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Is condo living becoming a thing of the past? Insurance costs, HOA fees taking a toll

Florida has been home to many condo residents for years, but rising costs could lead fewer people to choose this lifestyle.
Posted at 9:06 AM, Jun 18, 2024

Condo living has been a popular lifestyle in Florida for decades, but with rising insurance costs and HOA fees could this lifestyle be coming to an end?

In the nearly two years since Hurricane Ian left a path of destruction through southwest Florida, Fox 4 has documented recovery efforts and battles with insurance providers.

While there may be fewer blue tarps on the roofs of single-family homes, condo complexes remain a different story.

At the Dolphin Way of Hickory Point condo complex on Little Hickory Island, Jim Boehme says residents have paid more than $50,000 a piece in assessments to get the complex back open.

 AFTER IAN: Still no insurance money for Bonita condos forced to spend upfront

“Very frustrated,” Boehme said, describing the situation. “If we had the insurance money we would be done.”


Dolphin Way of Hickory Point

In Cape Coral, the neighbors who live at the Somerville at Sandoval condo complex told Fox 4 they’re currently in a legal battle with their insurance provider.

“It’s been a hardship on a lot of residents here,” Anthony Marchese told Fox 4.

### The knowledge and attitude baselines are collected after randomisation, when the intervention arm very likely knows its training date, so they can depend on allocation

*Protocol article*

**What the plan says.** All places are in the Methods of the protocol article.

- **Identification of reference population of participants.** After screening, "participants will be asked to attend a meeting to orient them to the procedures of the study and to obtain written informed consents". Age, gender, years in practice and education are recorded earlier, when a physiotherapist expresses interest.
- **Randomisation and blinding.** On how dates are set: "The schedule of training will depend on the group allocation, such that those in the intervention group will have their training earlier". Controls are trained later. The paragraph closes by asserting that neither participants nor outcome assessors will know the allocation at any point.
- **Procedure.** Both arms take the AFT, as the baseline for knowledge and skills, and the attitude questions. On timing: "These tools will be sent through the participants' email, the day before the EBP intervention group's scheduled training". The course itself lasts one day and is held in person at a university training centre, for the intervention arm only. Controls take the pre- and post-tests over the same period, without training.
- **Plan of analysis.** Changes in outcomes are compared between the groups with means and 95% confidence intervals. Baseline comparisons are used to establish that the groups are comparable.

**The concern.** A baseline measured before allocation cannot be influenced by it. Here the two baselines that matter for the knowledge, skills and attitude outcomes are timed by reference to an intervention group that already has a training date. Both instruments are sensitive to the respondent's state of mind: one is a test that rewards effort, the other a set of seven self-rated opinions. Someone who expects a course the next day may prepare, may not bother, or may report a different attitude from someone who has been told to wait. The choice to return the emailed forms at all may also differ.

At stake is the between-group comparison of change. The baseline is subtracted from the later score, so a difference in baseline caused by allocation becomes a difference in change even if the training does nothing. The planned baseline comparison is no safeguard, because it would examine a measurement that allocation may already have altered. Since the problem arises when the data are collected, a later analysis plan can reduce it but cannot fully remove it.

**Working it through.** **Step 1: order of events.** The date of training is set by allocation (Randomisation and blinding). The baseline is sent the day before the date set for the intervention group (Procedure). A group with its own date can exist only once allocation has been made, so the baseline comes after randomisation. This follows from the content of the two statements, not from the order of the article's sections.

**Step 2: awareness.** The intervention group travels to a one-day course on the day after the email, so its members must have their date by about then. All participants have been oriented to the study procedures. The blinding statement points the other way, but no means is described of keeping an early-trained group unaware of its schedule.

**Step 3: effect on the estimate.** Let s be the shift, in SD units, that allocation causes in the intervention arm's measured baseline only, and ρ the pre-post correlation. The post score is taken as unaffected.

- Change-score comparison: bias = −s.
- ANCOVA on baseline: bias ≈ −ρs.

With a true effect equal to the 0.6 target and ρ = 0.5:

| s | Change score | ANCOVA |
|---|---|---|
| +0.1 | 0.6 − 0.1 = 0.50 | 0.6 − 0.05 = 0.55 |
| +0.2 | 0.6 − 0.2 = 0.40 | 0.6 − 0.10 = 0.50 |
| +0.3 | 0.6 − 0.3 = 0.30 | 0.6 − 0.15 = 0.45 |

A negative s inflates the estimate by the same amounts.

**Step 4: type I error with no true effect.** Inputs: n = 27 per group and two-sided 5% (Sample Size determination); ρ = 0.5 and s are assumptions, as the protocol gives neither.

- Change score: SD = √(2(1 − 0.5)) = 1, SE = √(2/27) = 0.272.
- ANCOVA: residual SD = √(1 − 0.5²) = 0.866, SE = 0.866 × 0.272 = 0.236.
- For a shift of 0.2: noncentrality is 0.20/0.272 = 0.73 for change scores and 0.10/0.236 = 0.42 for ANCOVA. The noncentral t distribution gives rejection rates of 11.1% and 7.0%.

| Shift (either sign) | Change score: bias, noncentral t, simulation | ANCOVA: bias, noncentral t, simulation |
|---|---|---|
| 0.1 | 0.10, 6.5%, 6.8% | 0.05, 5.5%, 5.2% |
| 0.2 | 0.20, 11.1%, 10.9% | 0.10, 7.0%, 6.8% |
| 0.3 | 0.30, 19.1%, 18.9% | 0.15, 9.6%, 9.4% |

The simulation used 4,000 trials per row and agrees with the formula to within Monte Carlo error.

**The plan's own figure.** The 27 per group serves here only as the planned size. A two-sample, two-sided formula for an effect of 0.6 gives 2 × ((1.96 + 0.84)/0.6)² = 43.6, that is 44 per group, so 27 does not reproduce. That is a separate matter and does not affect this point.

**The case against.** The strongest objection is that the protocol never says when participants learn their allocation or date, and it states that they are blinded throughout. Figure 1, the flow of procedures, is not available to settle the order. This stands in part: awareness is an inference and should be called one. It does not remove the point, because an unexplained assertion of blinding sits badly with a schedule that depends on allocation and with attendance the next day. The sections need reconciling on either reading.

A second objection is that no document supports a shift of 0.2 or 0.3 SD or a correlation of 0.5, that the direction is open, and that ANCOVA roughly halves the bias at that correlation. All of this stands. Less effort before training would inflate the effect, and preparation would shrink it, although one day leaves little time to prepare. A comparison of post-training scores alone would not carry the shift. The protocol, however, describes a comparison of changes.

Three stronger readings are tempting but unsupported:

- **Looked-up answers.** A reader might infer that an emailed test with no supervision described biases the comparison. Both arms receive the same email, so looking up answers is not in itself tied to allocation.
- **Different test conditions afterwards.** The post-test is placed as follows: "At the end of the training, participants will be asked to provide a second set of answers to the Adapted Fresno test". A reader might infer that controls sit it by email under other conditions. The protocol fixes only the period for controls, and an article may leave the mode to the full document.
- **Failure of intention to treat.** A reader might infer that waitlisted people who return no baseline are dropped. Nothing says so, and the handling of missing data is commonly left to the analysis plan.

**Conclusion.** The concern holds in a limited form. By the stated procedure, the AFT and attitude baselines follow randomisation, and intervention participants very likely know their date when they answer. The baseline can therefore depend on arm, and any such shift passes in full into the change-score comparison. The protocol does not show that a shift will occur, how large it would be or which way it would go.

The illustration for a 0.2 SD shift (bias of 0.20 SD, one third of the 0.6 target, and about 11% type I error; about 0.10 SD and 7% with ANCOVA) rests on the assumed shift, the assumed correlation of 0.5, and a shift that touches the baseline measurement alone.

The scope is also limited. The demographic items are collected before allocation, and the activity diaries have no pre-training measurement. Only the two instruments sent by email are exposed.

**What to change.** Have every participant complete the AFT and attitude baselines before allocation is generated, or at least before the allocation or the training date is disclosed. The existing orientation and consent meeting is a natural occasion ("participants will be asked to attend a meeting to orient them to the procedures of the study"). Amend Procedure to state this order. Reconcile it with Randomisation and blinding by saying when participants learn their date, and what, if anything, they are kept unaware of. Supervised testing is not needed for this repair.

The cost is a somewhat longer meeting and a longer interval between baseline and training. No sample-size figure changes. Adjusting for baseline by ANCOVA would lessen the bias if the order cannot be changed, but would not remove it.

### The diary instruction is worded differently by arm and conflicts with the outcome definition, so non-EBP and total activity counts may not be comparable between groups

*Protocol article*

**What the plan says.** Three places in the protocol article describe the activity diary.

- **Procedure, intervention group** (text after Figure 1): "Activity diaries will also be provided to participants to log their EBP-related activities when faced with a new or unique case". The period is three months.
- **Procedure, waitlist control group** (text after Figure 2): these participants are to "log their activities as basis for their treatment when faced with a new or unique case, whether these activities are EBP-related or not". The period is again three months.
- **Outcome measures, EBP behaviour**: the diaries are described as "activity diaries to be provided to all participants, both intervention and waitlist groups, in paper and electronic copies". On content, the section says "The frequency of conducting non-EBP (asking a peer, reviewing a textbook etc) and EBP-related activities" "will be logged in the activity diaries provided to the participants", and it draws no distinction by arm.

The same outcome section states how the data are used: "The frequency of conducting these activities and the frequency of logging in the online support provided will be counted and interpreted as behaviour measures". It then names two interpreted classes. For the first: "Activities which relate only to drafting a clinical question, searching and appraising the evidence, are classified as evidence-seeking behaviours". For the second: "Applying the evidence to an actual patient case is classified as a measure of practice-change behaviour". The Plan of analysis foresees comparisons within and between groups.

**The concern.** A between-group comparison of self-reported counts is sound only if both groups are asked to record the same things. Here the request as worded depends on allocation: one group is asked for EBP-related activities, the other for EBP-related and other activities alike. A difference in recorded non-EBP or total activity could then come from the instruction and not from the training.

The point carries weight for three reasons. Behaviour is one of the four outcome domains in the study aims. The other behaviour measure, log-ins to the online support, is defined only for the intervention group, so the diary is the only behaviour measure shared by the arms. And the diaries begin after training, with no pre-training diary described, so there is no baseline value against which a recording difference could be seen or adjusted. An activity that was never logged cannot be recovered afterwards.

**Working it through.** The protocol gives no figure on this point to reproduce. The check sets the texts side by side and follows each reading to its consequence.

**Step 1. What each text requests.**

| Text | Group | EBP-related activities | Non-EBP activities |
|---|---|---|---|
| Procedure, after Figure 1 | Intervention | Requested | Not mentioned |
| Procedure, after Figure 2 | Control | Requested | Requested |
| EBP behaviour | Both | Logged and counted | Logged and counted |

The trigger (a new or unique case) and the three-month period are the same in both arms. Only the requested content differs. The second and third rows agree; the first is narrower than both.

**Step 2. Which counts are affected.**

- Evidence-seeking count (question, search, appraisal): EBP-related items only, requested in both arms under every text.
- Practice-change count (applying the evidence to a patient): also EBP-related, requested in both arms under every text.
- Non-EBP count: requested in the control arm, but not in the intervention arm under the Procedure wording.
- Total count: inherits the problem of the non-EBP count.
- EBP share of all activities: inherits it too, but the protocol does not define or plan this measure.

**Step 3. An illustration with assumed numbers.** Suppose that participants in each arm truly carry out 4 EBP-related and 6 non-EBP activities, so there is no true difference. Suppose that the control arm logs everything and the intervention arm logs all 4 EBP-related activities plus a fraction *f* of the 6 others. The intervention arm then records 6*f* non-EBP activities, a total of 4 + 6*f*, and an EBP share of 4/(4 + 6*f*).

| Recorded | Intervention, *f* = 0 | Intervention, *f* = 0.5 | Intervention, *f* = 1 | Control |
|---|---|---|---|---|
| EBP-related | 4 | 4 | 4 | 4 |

CAPE CORAL: $1,000,000 fine for insurance company; residents still aren't paid

Mark Friedlander with the Insurance Information Institute says master condo association insurance premiums have skyrocketed between 100-500% in recent years.

“While we’re seeing great improvements in the single-family home market. The condo market still has some hurdles to overcome, certainly,” said Friedlander.

A recent report from the real estate company Redfin found Florida condo prices are falling as cost of insurance and HOA fees have skyrocketed.

A new law, signed after the tragic condo building collapse in Surfside, FL, requires HOAs to perform more rigorous inspections and collect more money from residents for maintenance and repairs.

“We’re starting to see that with other condo structures as well after the hurricanes, particularly Ian, where these master association policies don’t have enough coverage to cover the losses,” said Friedlander.

Friedlander recommends condo residents speak with their insurance agent to make sure they have enough coverage.